"Where Fillmore County News Comes First"
Online Edition
Friday, August 1st, 2014
Volume ∞ Issue ∞
 

Farm Service Agency News


Sat, Mar 28th, 2009
Posted in Government

Supplemental Revenue Assistance Payment Program (SURE)

We still do not have procedure for this program. However, we do get questions on it so I will talk about what details we do know at this time. The 2008 Farm Bill created a trust fund which will fund five disaster programs; they are: 1)Supplemental Revenue Assistance Payment Program (SURE) 2) Livestock Forage Disaster Program (LFP) 3) Tree Assistance Program (TAP) 4) Emergency Assistance for Livestock, Honey Bees, and Farm-Raised Fish (ELAP) and 5) Livestock Indemnity Program (LIP). I am going to discuss the SURE program in this news article.

The SURE program is designed to supplement the protection producers can purchase from private crop insurance companies. In fact, a producer must purchase insurance for all major crops produced each year to be eligible for the SURE disaster program, starting in 2008.

SURE is a revenue guarantee program, similar to crop revenue insurance. If the farm's actual crop revenue is less than the guarantee, the SURE payment makes up 60 percent of the difference. The actual crop revenue includes not only the estimated value of the crop produced, but also other USDA payments and crop insurance indemnity payments received as well. This prevents farmers from receiving double payments for the same losses. All guarantees and actual revenues under SURE are calculated as the sum for all crops and in all counties involved in the "farming operation", even if land in more than one county or state is involved. Payments are not made for losses to individual crops or insurance units.

There are two eligibility criteria for SURE payments. First, farmers who have land in a county that has been declared a "secretarial designated" disaster county, or land in a county that is contiguous to a disaster county, may be eligible to receive a SURE payment. Second, farming operations not in eligible counties could also qualify if they individually have more than a 50 percent loss in the value of their crop production due to weather related causes. Additionally, at least one crop on the farm must suffer a yield loss of ten percent or more for the farm to receive a payment.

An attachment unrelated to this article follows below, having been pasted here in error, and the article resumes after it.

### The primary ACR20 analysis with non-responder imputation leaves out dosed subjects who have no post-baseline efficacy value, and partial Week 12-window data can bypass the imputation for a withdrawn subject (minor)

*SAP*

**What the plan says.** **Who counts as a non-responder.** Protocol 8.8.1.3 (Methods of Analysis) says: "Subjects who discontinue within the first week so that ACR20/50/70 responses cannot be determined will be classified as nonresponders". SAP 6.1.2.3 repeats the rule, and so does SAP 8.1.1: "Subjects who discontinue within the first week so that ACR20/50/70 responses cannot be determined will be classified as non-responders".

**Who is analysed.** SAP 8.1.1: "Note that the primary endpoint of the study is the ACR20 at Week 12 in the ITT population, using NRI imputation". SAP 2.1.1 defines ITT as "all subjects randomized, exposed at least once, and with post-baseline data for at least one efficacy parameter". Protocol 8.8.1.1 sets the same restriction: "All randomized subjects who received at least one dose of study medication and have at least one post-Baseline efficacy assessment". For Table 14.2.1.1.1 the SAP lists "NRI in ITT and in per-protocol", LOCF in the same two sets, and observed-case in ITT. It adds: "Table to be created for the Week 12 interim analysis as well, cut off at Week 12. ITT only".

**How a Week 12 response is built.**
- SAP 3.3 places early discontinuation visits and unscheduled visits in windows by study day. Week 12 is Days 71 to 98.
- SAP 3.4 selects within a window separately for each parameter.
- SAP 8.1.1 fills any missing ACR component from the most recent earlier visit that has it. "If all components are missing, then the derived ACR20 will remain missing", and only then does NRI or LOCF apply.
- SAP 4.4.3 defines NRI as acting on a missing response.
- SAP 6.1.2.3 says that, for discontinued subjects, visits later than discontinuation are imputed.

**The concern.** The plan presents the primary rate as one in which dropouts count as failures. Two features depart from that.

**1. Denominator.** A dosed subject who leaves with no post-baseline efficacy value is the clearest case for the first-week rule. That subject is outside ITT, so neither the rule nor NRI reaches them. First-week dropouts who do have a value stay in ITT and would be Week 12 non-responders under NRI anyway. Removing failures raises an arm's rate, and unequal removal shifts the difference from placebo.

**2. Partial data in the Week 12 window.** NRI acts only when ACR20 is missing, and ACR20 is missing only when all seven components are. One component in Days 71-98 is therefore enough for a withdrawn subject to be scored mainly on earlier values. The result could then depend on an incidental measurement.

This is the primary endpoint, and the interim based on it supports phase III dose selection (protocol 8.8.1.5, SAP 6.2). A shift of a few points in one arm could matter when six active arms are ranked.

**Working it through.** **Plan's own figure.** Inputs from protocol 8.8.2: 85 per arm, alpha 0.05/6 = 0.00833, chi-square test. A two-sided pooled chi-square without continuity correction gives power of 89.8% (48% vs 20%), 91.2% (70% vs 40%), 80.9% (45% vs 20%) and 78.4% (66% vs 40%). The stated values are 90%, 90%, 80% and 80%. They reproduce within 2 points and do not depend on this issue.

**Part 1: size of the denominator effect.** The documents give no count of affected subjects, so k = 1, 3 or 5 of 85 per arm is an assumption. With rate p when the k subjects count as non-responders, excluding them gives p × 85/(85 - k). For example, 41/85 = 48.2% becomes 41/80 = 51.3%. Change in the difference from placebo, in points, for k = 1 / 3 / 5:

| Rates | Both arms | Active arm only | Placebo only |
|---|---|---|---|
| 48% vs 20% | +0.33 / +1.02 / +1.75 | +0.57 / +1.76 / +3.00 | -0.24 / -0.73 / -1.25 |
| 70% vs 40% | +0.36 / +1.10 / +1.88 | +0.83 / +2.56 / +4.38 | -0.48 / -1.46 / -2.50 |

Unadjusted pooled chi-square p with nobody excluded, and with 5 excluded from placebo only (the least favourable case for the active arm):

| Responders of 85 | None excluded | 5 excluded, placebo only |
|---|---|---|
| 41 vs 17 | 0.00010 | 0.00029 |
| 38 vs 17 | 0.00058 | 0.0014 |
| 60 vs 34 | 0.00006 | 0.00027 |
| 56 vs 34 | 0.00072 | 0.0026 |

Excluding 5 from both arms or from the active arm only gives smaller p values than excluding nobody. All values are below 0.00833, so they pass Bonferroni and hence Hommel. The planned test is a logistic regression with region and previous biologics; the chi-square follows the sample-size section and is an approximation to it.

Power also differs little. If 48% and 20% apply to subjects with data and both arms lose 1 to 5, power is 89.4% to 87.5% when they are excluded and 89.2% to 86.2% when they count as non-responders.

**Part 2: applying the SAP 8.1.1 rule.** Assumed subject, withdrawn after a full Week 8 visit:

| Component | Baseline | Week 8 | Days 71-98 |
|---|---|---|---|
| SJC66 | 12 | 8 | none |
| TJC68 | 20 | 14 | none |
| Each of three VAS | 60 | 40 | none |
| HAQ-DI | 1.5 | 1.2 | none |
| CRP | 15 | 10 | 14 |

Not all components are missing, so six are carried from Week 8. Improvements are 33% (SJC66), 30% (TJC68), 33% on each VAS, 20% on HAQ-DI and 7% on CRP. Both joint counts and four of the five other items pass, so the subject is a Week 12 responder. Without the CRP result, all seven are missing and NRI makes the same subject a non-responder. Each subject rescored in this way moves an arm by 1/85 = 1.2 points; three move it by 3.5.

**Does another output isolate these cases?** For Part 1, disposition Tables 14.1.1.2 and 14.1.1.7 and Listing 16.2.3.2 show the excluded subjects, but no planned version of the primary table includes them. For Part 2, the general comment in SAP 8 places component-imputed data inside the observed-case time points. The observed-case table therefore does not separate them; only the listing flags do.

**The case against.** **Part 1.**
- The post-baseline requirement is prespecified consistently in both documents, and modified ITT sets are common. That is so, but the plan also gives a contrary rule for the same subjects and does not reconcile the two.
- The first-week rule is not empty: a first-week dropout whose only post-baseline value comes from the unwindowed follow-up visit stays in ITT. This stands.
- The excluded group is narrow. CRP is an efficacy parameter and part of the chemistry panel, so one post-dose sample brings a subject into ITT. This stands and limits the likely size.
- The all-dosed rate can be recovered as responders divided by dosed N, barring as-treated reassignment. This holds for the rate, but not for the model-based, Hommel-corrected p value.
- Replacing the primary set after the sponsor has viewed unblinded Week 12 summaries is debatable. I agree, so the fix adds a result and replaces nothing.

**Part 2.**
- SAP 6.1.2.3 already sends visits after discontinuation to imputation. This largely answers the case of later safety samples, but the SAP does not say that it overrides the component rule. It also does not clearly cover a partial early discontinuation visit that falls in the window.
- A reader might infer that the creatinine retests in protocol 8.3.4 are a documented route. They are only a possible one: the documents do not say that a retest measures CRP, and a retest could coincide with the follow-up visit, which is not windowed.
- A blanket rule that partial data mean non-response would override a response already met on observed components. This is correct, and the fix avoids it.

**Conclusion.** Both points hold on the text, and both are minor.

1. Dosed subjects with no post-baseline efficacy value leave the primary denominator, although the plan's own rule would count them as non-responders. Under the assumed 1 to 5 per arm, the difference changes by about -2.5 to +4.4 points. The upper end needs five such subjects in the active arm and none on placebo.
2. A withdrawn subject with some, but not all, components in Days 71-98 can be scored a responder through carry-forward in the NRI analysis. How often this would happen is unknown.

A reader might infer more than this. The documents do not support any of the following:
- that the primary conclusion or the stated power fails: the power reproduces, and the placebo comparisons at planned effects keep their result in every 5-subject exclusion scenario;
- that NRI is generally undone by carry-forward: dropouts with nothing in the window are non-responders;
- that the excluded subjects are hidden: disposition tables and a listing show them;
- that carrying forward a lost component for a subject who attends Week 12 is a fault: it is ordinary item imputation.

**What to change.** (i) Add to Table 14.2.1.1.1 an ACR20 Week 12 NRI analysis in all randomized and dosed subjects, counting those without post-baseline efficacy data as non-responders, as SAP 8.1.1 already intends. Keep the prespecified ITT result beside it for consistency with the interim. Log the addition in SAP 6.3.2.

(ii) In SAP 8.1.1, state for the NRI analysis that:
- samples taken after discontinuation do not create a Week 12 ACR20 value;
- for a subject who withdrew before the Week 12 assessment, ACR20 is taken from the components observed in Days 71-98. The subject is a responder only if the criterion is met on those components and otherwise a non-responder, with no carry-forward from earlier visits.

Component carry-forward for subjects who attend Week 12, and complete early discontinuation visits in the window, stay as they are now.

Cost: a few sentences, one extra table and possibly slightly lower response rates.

Insure all crops

To be eligible for SURE payments a producer must insure all of his/her eligible crops. Approximately 90% of the corn and soybeans in Minnesota are covered by crop insurance each year. However, only a small percent of other crops such as oats, wheat and hay are typically insured.

Grazing land (pasture) does NOT have to be insured. Other exceptions (de minimis) include any crop that makes up less than 5 percent of the value of all crops grown on the farm, and crops for which the Noninsured Assistance Program (NAP) premium is more than 10 percent of the value ($9090.90) of the insurance coverage offered.

2008 Buy-In now available

The American Recovery and Reinvestment Act of 2009 was enacted on February 17, 2009. Producers now have the ability to buy-in eligibility for the 2008 crop year. Producers who did not get the required insurance now can pay buy-in fees until May 18, 2009. Buy-in fees are $100 per crop not to exceed $300 per county. The one requirement is that producers must agree to obtain a policy or plan of insurance for each insurable commodity on the farm that is covered by the buy-in fees for the next available insurance year for which a policy is available (2010). The ACT also requires these producers to purchase coverage at or above 70/100.

For Fillmore County producers you will want to check into this as we were contiguous to a county that was declared a Secretarial Disaster county for 2008. Therefore, you will not need to sustain a 50 percent loss to qualify for payments.

For more information, please contact your Farm Service Agency.

No Comments Yet. Be the first to comment!







Your comment submission is also an acknowledgement that this information may be reprinted in other formats such as the newspaper.